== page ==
Herpes 1 + 2 guide
Herpes risk factors
How do people get infected with herpes?
Anyone can get herpes...usually through direct contact with active sores during sexual activity, including kissing or skin-to-skin contact with a person who has sores on the mouth or genital area. The most common risk factors are:
- A history of STDs
- A history of unprotected sex
- A new sexual partner
- Multiple sexual partners
- Gay and bisexual men
- Being HIV-positive
- Early age for first sexual activity
Due to reporting disparities and a number of other variables, there is a higher prevalence of herpes among sexually active women and African-Americans...for example, women are more likely to get screened, and some ethnic/minority groups are more likely to use public clinics that report STD cases. As well, awareness of STDs and how to prevent them, and access to regular healthcare are inconsistent among populations that are disadvantaged by poverty and other social determinants...these groups may therefore be more likely to engage in risky sexual activity.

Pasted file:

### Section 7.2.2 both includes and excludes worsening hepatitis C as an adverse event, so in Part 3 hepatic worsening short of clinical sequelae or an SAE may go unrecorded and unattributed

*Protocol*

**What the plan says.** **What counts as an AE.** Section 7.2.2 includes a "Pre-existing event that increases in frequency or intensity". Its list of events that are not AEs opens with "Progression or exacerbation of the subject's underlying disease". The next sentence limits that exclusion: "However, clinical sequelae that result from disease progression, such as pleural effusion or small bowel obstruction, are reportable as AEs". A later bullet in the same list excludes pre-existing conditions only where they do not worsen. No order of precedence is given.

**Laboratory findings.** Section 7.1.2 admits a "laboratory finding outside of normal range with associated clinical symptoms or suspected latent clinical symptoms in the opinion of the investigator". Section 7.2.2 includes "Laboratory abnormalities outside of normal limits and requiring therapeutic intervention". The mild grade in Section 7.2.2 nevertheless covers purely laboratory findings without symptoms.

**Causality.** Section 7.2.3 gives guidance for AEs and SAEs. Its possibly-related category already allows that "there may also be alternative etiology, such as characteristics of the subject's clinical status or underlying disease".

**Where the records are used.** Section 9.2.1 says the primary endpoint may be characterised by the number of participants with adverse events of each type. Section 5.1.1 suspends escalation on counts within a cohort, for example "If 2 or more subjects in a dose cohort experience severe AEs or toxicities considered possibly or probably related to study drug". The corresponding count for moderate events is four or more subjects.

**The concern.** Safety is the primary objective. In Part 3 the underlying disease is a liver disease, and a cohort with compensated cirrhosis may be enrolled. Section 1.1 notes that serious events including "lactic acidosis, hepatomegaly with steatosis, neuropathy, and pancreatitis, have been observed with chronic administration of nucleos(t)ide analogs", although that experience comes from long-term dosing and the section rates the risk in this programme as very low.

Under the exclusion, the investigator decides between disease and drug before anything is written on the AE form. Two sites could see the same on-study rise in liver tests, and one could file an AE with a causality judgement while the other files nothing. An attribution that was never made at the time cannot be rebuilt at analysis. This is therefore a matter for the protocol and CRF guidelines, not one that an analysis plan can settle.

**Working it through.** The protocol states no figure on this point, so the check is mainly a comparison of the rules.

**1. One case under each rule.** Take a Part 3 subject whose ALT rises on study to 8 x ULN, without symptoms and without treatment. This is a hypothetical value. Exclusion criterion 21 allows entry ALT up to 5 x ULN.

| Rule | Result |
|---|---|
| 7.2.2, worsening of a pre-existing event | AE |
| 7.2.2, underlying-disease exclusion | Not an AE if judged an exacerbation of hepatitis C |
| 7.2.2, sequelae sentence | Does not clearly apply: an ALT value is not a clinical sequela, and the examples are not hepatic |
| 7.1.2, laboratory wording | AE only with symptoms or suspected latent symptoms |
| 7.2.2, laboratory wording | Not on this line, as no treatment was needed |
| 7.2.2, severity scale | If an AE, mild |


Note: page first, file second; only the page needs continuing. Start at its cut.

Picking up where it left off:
If you have herpes, it's best to avoid sex during an active outbreak. And remember, herpes can also be transmitted when no symptoms are present...this is called "viral shedding." Also be aware that oral herpes can be spread to the genitals through oral sex.
What are some ways that herpes cannot be spread?
You cannot get herpes through contact with toilet seats, bath tubs, hot tubs, swimming pools, towels, or the like.
Want to learn more?
Last reviewed by Lisa Oldson, MD, January 2011.
Lisa Oldson, MD
"The first thing I tell a patient about STDs is that if you're worried about one STD, you should probably worry about all STDs. In other words, if you had unprotected sex and you're worried about a possible HIV exposure, it's important to understand that hepatitis can be spread in the same fashion...ditto for chlamydia, gonorrhea, herpes and syphilis."